A BBC reporter visited some Iranian opposition figures.
"Welcome to your house."
This is how I was greeted in English when I met Grand Ayatollah Hossain-Ali Montazeri at his home in Qom.
Hardline supporters of Iran's supreme leader, Ayatollah Ali Khamenei, attacked this house in 1997 when Ayatollah Montazeri questioned the unaccountable rule exercised by the supreme leader.
I asked him how the Sharia law that sanctions the killing of Muslims who convert to other religions could be justified.
He said the Prophet Muhammad ordered apostates to be killed because his enemies were deliberately converting to Islam and then converting back to their old religions in order to give Islam a bad name.
He emphasised that such a ruling doesn't apply to the modern world and people should be free to choose their religion.
In contrast to Ayatollah Montazeri, Ayatollah Rouhani is a traditionalist theologian and his opposition to Ayatollah Khomeini was from a more conservative viewpoint.
In his opinion, Ayatollah Rouhani said, the supreme religious leader of an Islamic state should not be selected by an assembly of other clerics, but rather chosen by divine powers.
Ayatollah Rouhani opposed a range of other government policies and disapproves of such things as the playing of chess and listening to music.
He told me that he was the highest Shia authority in the world and nobody, including Ayatollah Sistani in Iraq, could be compared to him.
Grand Ayatollah Yousef Sanei's house was my next destination. I had no prior appointment but when his assistant told him that I was from the BBC he greeted me warmly.
Ayatollah Sanei is seen as one of the most progressive theologians in contemporary Iran.
He was the highest judicial authority under Ayatollah Khomeini but later decided to move to Qom to devote his life to theological issues.
A few years ago he caused uproar in conservative religious circles by declaring that women were completely equal to men in all aspects of political and social life and went as far as saying that a woman could even become the supreme religious leader.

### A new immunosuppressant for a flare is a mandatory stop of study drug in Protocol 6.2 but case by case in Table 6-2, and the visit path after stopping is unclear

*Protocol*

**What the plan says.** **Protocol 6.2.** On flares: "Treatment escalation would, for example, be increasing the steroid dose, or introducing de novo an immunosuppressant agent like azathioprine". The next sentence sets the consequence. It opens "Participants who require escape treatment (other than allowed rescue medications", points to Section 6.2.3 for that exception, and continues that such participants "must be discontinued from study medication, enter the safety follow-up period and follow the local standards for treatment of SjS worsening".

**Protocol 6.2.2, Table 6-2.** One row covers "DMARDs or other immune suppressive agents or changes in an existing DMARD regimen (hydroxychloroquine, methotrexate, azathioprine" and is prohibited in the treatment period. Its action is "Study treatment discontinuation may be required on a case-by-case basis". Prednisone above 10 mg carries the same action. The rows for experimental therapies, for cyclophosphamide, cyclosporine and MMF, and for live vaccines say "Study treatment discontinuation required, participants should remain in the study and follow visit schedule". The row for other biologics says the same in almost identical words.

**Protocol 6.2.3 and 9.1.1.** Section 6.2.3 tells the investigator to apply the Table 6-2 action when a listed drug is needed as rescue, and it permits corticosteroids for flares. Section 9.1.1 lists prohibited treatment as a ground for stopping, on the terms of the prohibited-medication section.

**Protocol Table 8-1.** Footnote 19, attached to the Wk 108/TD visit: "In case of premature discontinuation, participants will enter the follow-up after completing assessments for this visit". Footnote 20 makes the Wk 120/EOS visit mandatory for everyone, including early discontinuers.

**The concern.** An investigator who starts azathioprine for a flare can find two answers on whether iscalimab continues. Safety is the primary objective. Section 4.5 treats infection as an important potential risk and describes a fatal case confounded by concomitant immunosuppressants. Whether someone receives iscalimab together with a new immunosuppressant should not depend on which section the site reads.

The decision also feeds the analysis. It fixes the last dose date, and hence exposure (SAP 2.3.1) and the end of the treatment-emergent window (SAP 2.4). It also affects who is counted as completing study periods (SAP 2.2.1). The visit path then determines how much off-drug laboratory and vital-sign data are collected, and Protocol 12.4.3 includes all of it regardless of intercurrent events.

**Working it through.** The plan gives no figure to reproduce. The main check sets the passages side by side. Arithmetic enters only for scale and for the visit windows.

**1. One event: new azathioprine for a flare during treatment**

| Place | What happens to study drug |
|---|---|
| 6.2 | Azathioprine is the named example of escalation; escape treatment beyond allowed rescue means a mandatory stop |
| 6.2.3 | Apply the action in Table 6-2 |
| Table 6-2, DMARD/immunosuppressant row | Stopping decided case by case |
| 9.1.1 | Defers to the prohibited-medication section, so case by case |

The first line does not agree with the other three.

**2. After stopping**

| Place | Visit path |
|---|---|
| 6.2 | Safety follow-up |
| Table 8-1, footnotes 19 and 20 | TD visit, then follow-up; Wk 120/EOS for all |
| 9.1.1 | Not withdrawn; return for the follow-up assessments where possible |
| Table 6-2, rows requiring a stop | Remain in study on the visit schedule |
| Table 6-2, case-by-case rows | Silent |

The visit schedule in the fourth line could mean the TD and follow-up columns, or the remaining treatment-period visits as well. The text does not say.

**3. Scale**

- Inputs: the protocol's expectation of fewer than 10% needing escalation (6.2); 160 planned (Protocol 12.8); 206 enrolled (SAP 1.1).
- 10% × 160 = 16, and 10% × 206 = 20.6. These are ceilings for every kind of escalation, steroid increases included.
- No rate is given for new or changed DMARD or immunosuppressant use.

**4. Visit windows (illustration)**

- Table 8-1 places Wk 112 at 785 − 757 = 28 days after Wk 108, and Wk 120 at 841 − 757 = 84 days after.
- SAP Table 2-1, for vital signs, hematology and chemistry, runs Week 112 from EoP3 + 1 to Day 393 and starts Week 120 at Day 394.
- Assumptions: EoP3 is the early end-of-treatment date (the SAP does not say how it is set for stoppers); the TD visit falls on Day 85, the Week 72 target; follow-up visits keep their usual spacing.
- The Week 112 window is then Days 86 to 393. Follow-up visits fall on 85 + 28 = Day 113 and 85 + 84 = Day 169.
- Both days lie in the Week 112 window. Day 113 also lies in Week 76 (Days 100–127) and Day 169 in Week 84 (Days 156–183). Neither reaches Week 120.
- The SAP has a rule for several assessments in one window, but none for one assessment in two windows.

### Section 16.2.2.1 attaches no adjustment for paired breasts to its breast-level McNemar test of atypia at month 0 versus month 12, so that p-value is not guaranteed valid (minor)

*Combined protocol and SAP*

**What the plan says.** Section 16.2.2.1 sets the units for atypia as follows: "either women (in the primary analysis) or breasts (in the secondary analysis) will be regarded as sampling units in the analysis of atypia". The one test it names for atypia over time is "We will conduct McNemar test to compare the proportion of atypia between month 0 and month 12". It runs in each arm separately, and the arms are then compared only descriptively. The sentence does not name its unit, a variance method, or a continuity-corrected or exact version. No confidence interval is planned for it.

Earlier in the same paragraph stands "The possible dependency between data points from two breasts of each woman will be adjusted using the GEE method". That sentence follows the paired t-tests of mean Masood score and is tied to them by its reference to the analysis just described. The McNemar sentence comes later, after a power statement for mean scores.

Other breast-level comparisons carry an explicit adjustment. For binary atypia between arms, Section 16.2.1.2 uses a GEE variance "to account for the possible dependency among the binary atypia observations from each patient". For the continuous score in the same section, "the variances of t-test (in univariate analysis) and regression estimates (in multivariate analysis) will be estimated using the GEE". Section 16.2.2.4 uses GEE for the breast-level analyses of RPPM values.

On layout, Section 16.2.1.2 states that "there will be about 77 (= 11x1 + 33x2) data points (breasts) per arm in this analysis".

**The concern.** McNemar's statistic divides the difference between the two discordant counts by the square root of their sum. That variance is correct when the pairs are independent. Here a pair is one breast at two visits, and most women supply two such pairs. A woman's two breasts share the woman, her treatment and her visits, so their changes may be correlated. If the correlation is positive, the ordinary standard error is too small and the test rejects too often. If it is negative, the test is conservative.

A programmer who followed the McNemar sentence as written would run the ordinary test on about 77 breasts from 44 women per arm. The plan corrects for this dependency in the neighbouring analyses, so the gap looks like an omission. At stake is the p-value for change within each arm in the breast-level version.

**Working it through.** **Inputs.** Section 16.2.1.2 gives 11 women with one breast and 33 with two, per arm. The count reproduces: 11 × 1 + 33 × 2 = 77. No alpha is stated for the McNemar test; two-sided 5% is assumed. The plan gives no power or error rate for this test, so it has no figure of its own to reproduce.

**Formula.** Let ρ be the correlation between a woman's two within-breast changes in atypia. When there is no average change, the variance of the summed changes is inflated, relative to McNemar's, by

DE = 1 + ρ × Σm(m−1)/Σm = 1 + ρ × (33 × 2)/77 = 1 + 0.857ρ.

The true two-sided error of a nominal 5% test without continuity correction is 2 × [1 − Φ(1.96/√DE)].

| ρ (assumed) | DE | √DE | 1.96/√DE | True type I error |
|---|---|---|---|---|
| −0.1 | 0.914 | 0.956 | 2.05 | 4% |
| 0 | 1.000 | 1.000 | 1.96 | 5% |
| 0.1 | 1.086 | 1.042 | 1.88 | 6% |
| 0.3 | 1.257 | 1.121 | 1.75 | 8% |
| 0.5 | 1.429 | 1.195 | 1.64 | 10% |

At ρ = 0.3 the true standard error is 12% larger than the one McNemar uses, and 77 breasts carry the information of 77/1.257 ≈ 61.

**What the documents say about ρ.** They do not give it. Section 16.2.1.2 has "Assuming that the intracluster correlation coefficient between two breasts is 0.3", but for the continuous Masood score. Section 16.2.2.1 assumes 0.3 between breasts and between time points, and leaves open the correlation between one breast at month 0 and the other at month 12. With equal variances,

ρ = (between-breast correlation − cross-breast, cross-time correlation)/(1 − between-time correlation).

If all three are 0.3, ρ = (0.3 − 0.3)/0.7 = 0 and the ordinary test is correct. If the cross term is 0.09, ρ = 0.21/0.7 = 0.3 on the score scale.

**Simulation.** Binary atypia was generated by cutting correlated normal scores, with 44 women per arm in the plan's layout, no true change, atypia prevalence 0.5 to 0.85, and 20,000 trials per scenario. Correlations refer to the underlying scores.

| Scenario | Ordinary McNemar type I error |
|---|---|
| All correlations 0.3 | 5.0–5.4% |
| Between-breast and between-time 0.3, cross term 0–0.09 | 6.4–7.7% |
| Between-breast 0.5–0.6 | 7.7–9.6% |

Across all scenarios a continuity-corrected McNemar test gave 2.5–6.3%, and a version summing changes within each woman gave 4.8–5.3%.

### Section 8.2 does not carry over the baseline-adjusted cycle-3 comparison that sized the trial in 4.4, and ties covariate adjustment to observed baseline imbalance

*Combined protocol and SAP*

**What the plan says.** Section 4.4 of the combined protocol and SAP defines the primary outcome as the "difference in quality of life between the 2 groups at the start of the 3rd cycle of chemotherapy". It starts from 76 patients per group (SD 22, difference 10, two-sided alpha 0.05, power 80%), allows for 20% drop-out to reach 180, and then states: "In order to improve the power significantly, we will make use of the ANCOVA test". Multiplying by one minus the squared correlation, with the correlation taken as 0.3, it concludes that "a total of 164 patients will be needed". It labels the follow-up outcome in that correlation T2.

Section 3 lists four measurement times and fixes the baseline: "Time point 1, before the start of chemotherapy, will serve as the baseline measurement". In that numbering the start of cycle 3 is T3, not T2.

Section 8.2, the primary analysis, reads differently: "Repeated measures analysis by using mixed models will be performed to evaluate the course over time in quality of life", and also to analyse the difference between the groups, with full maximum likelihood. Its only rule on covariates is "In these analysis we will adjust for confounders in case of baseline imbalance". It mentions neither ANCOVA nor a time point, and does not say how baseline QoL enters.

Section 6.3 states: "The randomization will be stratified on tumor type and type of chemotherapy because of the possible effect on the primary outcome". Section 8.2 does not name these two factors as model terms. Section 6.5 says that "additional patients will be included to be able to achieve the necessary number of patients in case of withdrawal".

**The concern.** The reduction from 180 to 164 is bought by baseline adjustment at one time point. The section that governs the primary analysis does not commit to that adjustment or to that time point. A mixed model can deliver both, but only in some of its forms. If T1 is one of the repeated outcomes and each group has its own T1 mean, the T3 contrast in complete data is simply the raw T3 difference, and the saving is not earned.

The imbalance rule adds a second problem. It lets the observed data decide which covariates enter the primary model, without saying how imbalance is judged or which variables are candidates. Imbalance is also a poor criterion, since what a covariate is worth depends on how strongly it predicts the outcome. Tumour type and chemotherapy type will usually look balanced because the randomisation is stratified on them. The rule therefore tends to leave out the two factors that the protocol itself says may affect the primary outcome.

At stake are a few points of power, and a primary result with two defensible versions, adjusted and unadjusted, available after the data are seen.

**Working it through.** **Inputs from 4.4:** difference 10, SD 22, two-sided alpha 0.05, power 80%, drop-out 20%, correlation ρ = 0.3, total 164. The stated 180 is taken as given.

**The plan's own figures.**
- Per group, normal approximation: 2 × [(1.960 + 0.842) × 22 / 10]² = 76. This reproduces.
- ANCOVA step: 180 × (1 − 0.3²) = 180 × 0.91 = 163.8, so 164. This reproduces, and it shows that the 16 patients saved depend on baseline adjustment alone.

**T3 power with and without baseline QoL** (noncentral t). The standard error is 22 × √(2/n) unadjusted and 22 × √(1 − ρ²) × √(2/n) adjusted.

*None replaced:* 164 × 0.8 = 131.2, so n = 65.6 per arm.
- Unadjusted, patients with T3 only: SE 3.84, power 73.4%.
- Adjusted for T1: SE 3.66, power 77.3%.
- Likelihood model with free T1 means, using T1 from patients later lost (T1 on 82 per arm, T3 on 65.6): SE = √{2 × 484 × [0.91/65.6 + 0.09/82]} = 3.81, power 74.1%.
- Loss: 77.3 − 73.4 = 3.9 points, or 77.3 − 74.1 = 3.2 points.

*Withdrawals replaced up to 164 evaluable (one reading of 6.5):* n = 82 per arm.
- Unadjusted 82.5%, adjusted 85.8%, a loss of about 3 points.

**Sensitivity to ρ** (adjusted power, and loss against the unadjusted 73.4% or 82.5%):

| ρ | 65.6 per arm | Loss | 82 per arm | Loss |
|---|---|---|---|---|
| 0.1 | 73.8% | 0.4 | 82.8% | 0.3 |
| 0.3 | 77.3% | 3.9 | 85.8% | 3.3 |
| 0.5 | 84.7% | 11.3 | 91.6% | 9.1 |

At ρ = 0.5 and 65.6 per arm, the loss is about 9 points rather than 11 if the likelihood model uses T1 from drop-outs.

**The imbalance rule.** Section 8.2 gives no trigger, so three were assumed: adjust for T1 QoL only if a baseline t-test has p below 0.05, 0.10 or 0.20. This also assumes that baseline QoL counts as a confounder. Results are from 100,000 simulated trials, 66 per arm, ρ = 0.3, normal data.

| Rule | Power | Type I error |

The ayatollah's views are in total contrast to his brother's, Ayatollah Hassan Sanei, who as the chairman of an Islamic charity put a bounty on Salman Rushdie's head after his book The Satanic Verses was deemed blasphemous.
He then attended a wedding.
Both the bride and groom's father were clerics. They had hired a modern public hall in the city for the wedding.
When I was introduced to the bride's father as a BBC journalist he treated me as a guest of honour and asked me, jokingly, to broadcast the ceremony live on the radio.
Women and men were separated. The groom was the only man allowed to the women's section where the bride was sitting.
When he came to greet us one by one I noticed that he was wearing a Western-style suit with bow-tie and his hair cut was ultra-modern, a style usually disapproved of by the authorities.
The groom's close friends were all wearing bow ties. In fact most of the guests were wearing ties. Ties are normally frowned upon of as a western or imperialist import in Iran. I was one of the few guests without a tie!
I asked a cleric who was sitting next to me whether the groom's father approved his son's outfit and hairstyle. He said the poor father had no say in the matter.